maxpool 2-2



maxpool 2-2




maxpool 2-2




maxpool 2-1







Feature extraction network

Encoding network

Fig. 2: Architecture of the proposed networks. The convolutional layer parameters are denoted as “conv<receptive field size>-<number of channels>”. The ReLU activation function is not shown for brevity.

The overall loss function is thus


where a regularization term is added to penalize the deviation of the prior mask from its initial value, thus encouraging the network to adapt to ground truth maps by changing convolutional weights rather than modifying the prior. Weights for the encoding network are initialized according to [23], and biases are initialized to zero. SGD is applied with Nesterov momentum 0.9, weight decay 0.0005 and learning rate . Parameters and are respectively set to and in all our experiments.

CC AUC shuffled AUC Judd
Our method 0.7430 0.7680 0.8660
Deep Convnet - Pan et al.  [14] 0.6220 0.7240 0.8580
Shallow Convnet - Pan et al.  [14] 0.5957 0.6698 0.8364
WHU IIP 0.4569 0.6064 0.7923
Rare 2012 Improved [25] 0.5108 0.6644 0.8148
Xidian 0.4811 0.6809 0.8051
Baseline: BMS [26] 0.4268 0.6935 0.7899
Baseline: GBVS [27] 0.4212 0.6303 0.7899
Baseline: Itti [2] 0.2046 0.6101 0.6669
TABLE I: Comparison results on the SALICON test set [24].

Iv Experimental Evaluation

Iv-a Experimental setup

We evaluate the effectiveness of our proposal on two publicly available datasets: SALICON [24] and MIT300 [28]. SALICON is currently the largest public dataset for saliency prediction, and contains 10,000 training images, 5,000 validation images and 5,000 testing images, taken from the Microsoft CoCo dataset [29]. Saliency maps were generated by collecting mouse movements, as a replacement of eye-tracking systems, and authors show an high degree of similarity between their maps and those created from eye-tracking data.

MIT300 is one of the most commonly used datasets for saliency prediction, in spite of its limited size. It consists of 300 natural images, in which Saliency maps have been created from eye-tracking data of 39 observers. Saliency maps are not public available, and predictions must be submitted to the MIT saliency benchmark [30] for evaluation. Organizers of the benchmark suggest to use the MIT1003 [19] dataset for fine-tuning the model. This includes 1003 images taken from Flickr and LabelMe, generated through eye-tracking data of 15 participants.

Evaluation metrics Saliency prediction results are usually evaluated with a large variety of metrics: Similarity, Linear Correlation Coefficient (CC), AUC Shuffled, AUC Borji, AUC Judd, Normalized Scanpath Saliency (NSS) and Earth Mover’s Distance (EMD). Some of these metrics compare the predicted saliency map with the ground truth map generated from fixation points, while other directly compare the predicted saliency map with fixation points [31].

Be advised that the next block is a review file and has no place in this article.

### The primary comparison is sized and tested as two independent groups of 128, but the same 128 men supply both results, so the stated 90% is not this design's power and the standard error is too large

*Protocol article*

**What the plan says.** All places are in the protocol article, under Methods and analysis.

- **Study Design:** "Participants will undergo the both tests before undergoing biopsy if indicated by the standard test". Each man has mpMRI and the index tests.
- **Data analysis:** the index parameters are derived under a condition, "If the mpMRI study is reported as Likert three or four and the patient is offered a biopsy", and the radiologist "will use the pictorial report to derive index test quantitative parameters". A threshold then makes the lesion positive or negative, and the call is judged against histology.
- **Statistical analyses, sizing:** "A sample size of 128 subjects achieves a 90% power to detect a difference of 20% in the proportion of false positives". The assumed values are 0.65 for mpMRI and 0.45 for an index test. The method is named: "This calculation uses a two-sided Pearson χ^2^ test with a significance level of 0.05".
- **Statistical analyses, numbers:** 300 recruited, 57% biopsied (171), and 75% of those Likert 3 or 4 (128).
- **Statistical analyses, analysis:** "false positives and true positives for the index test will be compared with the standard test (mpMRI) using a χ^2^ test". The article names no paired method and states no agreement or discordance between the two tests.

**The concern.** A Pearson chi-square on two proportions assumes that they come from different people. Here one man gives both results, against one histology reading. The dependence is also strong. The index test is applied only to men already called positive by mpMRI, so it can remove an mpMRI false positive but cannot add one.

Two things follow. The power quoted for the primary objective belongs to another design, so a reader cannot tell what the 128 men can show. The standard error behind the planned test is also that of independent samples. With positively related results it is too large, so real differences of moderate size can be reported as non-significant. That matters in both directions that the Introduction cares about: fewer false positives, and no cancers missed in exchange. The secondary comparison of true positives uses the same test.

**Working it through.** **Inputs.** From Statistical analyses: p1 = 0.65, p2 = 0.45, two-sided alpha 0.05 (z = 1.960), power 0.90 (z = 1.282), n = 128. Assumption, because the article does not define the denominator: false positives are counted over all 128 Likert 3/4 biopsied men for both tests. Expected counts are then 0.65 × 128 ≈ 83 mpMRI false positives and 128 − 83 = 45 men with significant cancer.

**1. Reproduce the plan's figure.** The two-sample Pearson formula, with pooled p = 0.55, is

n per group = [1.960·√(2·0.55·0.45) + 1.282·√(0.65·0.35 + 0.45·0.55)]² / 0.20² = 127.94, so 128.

The Similarity metric [28] computes the sum of pixel-wise minimums between the predicted saliency map and the human eye fixation map , where and are supposed to be probability distributions and sum up to one. A similarity score of one indicates that the predicted map is identical to the ground truth one.

The linear correlation coefficient (CC), instead is the Pearson’s linear coefficient between and . It ranges between and , and a score close to or indicates a perfect linear relationship between the two maps.

Earth Mover’s Distance (EMD) represents the minimal cost to transform the probability distribution of the saliency map into the one of the human eye fixations . Therefore, a larger EMD indicates a larger difference between the two maps.

The Normalized Scanpath Saliency (NSS) metric was defined specifically for the evaluation of saliency models [32]. The idea is to quantify the saliency map values at the eye fixation locations and to normalize it whit the saliency map variance


where is the location of one fixation and is the saliency map which is normalized to have a zero mean and unit standard deviation. The final NSS score is the average of for all fixations.

Finally, the Area Under the ROC curve (AUC) is one of the most widely used metrics for the evaluation of maps predicted from saliency models. There are several different implementations of this metric. In our experiments we use AUC Judd, AUC Borji and shuffled AUC. The AUC Judd and the AUC Borji choose non-fixation points with a uniform distribution, otherwise shuffled AUC uses human fixations of other images in the dataset as non-fixation distribution. In that way, centered distribution of human fixations of the dataset is taken into account.

Similarity CC AUC shuffled AUC Borji AUC Judd NSS EMD
Infinite humans 1.00 1.00 0.80 0.87 0.91 3.18 0.00
DeepFix [13] 0.67 0.78 0.71 0.80 0.87 2.26 2.04
SALICON [12] 0.60 0.74 0.74 0.85 0.87 2.12 2.62
Our method 0.59 0.67 0.70 0.75 0.85 2.05 2.63
Pan et al. - Deep Convnet [14] 0.52 0.58 0.69 0.82 0.83 1.51 3.31
BMS [26] 0.51 0.55 0.65 0.82 0.83 1.41 3.35
Deep Gaze 2 [11] 0.46 0.51 0.76 0.86 0.87 1.29 4.00
Mr-CNN [22] 0.48 0.48 0.69 0.75 0.79 1.37 3.71
Pan et al. - Shallow Convnet [14] 0.46 0.53 0.64 0.78 0.80 1.47 3.99
GBVS [27] 0.48 0.48 0.63 0.80 0.81 1.24 3.51
Rare 2012 Improved [25] 0.46 0.42 0.67 0.75 0.77 1.34 3.74
Judd [19] 0.42 0.47 0.60 0.80 0.81 1.18 4.45
eDN [10] 0.41 0.45 0.62 0.81 0.82 1.14 4.56
TABLE II: Comparison results on the MIT300 test set  [28].

Iv-B Feature importance analysis

Our method relies on a non-linear combination of features extracted at different levels of a CNN. To validate our multilevel approach, we first evaluate the relative importance of features coming from each level. In the following, we define the importance of a feature as the extent to which a variation of the feature can affect the predicted map. Let us start by considering a linear model where different levels of a CNN are combined to obtain a pixel of the saliency map